As part of the meticulously planned Nazi killing mechanis, trains hauling cattle cars crammed full of Jewish men, women and children deportation victims regularly crossed the European continent towards their deadly destinations. Many of these Holocaust victims perished in these death traps without food, water or sanitation.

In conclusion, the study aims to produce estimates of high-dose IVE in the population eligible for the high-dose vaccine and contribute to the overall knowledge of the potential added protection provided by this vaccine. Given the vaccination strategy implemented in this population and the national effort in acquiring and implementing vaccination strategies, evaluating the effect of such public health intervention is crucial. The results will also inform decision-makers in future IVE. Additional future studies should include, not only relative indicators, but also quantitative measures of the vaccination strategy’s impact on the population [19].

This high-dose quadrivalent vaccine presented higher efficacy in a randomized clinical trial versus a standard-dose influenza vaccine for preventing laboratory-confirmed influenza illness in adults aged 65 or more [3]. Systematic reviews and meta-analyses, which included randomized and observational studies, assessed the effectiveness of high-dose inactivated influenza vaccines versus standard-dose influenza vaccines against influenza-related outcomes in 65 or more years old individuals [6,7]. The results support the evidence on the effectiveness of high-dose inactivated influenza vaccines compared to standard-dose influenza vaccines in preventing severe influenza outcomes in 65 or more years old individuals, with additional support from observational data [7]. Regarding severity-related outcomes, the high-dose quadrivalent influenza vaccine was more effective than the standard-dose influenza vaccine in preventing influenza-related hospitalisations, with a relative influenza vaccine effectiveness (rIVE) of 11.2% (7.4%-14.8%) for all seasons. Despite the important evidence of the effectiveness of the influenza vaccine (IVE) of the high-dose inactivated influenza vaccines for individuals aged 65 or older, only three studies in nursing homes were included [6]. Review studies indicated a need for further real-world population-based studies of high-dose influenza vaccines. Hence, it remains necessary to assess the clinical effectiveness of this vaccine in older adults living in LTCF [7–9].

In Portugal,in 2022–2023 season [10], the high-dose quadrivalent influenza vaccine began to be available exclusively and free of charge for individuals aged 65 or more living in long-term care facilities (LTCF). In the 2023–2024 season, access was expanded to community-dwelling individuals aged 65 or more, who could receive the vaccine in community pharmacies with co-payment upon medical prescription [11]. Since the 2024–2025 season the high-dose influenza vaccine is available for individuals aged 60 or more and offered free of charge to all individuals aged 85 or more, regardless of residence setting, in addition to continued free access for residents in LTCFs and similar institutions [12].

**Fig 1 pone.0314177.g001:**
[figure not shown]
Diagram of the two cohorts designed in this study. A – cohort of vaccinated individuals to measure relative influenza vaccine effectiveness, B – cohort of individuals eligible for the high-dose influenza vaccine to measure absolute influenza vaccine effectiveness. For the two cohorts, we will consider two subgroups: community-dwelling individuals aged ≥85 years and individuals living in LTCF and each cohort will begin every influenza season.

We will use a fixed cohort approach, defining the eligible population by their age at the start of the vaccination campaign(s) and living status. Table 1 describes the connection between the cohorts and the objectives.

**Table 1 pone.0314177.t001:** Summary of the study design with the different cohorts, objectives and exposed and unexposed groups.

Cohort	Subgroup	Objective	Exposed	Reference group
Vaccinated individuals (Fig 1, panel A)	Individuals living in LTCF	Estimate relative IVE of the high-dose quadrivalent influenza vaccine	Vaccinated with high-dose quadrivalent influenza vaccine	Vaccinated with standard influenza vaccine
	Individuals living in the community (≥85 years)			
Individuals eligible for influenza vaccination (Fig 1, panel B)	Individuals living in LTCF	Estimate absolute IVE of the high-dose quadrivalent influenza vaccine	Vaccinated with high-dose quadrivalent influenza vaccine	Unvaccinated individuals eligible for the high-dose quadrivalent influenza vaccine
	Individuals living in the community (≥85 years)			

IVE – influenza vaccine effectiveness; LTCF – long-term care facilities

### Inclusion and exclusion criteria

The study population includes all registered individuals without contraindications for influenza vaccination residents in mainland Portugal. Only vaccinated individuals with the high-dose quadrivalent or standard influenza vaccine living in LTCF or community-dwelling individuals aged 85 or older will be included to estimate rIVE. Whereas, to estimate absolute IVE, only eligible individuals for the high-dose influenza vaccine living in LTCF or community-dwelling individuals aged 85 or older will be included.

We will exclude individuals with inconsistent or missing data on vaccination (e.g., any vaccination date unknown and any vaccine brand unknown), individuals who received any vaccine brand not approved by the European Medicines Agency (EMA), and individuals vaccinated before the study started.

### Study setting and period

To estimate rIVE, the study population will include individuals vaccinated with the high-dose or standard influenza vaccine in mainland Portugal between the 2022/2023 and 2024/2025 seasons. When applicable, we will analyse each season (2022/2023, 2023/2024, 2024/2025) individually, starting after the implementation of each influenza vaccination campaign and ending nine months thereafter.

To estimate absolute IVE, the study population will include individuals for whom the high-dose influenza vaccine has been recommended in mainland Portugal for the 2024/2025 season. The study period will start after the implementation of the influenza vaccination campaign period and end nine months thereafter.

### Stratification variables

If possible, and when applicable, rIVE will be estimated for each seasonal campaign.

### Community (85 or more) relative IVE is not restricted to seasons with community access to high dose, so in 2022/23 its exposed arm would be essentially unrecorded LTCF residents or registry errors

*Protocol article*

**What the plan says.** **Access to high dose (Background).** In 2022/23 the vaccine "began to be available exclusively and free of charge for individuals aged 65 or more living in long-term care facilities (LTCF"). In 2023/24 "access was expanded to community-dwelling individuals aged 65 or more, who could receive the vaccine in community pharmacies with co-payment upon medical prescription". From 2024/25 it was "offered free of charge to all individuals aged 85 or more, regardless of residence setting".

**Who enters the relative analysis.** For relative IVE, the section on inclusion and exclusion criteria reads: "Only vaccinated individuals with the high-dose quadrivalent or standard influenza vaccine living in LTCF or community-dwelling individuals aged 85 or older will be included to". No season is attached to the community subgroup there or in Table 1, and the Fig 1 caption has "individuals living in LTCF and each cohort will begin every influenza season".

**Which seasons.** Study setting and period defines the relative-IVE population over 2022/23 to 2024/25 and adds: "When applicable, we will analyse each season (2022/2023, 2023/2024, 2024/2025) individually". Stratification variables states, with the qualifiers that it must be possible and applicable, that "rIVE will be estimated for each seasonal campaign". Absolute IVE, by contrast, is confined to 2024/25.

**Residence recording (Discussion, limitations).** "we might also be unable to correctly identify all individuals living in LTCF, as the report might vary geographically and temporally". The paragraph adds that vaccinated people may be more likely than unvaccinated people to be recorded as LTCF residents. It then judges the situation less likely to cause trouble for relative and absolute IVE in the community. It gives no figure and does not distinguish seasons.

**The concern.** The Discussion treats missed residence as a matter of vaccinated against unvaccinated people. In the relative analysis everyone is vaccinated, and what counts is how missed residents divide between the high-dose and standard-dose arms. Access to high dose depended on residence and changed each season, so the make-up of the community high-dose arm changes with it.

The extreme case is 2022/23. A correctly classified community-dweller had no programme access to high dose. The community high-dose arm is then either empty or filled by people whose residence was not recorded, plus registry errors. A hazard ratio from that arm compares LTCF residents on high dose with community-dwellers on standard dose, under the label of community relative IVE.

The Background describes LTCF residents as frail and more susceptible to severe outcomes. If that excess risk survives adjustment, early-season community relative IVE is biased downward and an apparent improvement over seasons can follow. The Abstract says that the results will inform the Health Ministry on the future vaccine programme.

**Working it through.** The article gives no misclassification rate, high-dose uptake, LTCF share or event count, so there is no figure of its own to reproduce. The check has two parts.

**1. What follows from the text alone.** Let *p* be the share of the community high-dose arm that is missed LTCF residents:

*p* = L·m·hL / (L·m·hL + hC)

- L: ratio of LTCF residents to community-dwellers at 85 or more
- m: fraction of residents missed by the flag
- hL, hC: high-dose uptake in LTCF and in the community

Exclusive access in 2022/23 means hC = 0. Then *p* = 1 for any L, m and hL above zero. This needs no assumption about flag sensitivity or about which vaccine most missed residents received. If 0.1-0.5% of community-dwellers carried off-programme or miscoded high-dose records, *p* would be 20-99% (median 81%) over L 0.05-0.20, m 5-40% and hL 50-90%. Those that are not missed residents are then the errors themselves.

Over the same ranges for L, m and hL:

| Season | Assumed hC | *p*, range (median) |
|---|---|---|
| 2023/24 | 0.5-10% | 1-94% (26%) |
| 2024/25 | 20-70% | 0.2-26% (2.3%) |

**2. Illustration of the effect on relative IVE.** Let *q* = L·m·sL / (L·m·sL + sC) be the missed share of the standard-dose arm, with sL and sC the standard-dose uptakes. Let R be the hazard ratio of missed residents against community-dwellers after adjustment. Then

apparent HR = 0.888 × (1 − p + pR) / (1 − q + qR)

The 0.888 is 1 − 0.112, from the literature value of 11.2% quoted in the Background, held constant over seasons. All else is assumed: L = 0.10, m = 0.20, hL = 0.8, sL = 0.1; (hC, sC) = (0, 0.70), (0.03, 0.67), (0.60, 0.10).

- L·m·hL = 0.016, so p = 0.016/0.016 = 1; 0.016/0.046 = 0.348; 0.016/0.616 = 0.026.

For Abigail the terrible deaths of these victims cannot be final. In her vision their naked bodies, assisted by a rescuing angel figure, rise in spiritual form through clouds of smoke into the heavens and into the presence of the Shekhinah, who gathers them up as Her children and weeps for them. Above them the dual countenances of the All-Seeing watches the catastrophe and two eagles, symbols of awareness and anguish, plunge downward towards the wagon, which is marked: “Deutsche Reich-sbahn 11689”. Abigail is seated in the foreground at her easel, beneath a dove representing the part of the psyche that is directed inwards, where she is painting the rescuing angel. This is an invocation. She is watched over by two South African birds perched on protea flowers. On the left, an orange breasted sunbird gazes at the artist and on the right a Cape sugarbird faces her. Various of van Erkelens’ marionette-puppets are dotted about the work as spectators. The painting repeats the theme that the Holocaust was not final, and is an injunction to capture its memory and never forget.